A total of 48 gold "escudos" making up part of the treasure from a 17th-century galleon have been recovered on Florida's east coast, the media reported Monday.

The salvage company 1715 Fleet - Queens Jewels LLC removed the gold coins on the weekend from the ocean bottom and the firm's owner, Brent Brisben, estimated the combined value of the voins at roughly $250,000.

The find was made along a stretch of Florida's Atlantic shoreline that is known as the Treasure Coast because 11 galleons of the Spanish Fleet sank there in July 1715 in a hurricane.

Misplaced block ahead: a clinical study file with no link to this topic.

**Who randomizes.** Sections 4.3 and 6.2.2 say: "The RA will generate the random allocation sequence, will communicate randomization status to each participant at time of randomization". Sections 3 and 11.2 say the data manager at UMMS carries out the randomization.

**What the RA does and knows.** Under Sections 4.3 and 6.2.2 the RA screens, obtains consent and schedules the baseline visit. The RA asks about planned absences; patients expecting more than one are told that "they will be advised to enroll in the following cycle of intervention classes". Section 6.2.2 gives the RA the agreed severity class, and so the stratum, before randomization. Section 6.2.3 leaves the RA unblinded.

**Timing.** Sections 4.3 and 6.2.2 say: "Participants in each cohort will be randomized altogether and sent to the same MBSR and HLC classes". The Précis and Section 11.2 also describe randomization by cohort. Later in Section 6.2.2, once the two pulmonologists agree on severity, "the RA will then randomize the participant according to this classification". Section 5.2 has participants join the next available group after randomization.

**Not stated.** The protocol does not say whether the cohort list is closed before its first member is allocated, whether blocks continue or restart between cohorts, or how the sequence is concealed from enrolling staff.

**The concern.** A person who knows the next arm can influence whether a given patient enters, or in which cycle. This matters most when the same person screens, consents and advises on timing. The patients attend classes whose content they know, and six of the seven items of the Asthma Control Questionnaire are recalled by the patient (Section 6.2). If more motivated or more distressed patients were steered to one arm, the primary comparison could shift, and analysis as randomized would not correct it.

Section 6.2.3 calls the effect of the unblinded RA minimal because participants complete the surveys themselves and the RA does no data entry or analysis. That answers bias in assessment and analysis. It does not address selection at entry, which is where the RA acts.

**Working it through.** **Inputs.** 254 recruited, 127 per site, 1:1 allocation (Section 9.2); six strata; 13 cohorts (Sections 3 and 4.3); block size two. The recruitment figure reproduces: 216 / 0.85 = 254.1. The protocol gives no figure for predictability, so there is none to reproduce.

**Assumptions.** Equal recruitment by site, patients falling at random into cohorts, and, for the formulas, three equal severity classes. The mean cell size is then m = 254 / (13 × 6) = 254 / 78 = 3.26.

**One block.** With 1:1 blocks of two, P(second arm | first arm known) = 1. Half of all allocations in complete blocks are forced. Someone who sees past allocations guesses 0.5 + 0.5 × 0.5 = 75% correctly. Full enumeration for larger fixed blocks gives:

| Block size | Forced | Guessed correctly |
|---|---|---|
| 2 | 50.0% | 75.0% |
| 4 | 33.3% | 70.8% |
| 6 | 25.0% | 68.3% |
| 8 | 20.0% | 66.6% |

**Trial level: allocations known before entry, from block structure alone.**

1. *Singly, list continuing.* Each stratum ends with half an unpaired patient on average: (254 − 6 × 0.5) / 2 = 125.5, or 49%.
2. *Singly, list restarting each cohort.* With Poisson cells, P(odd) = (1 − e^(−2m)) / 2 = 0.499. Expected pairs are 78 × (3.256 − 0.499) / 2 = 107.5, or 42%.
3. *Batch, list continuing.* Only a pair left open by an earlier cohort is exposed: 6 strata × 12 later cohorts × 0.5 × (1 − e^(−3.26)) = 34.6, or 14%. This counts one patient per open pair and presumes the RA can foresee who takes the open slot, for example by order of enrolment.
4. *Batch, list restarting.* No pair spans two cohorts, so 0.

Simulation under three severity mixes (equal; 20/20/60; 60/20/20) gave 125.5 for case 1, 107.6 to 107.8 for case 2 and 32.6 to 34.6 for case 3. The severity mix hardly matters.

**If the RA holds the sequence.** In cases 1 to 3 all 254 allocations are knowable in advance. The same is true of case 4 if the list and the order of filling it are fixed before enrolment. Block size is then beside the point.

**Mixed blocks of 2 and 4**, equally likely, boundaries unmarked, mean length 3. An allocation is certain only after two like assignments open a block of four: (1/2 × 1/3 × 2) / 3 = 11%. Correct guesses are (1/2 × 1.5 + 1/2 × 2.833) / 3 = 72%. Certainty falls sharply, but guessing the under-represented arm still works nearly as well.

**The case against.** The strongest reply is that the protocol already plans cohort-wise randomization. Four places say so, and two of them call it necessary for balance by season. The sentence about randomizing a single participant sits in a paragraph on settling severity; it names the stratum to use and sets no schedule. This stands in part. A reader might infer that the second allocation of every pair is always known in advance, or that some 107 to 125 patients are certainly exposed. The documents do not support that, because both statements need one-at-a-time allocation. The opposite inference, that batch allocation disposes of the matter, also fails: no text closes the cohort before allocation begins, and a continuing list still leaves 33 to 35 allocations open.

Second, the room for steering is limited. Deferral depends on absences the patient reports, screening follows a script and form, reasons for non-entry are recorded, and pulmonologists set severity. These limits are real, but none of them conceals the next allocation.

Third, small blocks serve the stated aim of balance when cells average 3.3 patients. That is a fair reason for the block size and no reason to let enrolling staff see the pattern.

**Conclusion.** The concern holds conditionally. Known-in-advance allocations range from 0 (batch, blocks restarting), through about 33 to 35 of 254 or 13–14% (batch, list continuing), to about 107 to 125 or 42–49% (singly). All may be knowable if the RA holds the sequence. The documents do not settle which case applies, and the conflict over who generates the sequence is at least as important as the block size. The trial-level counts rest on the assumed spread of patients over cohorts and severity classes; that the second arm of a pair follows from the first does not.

Evidently, the gold coins are in good condition. The oldest escudos were minted in 1697, the media reported.

The most surprising about the find is that the coins were recovered just 30 meters (about 100 feet) from shore and at a depth of about 2 meters (6.5 feet).

Brisben said he plans to sell the coins to collectors.

The Spanish Fleet of 1715 set sail from Havana, Cuba, en route to Spain loaded with New World gold for the coffers of the monarchy in Madrid, but 11 of the ships sank in a storm along the Florida coast. 


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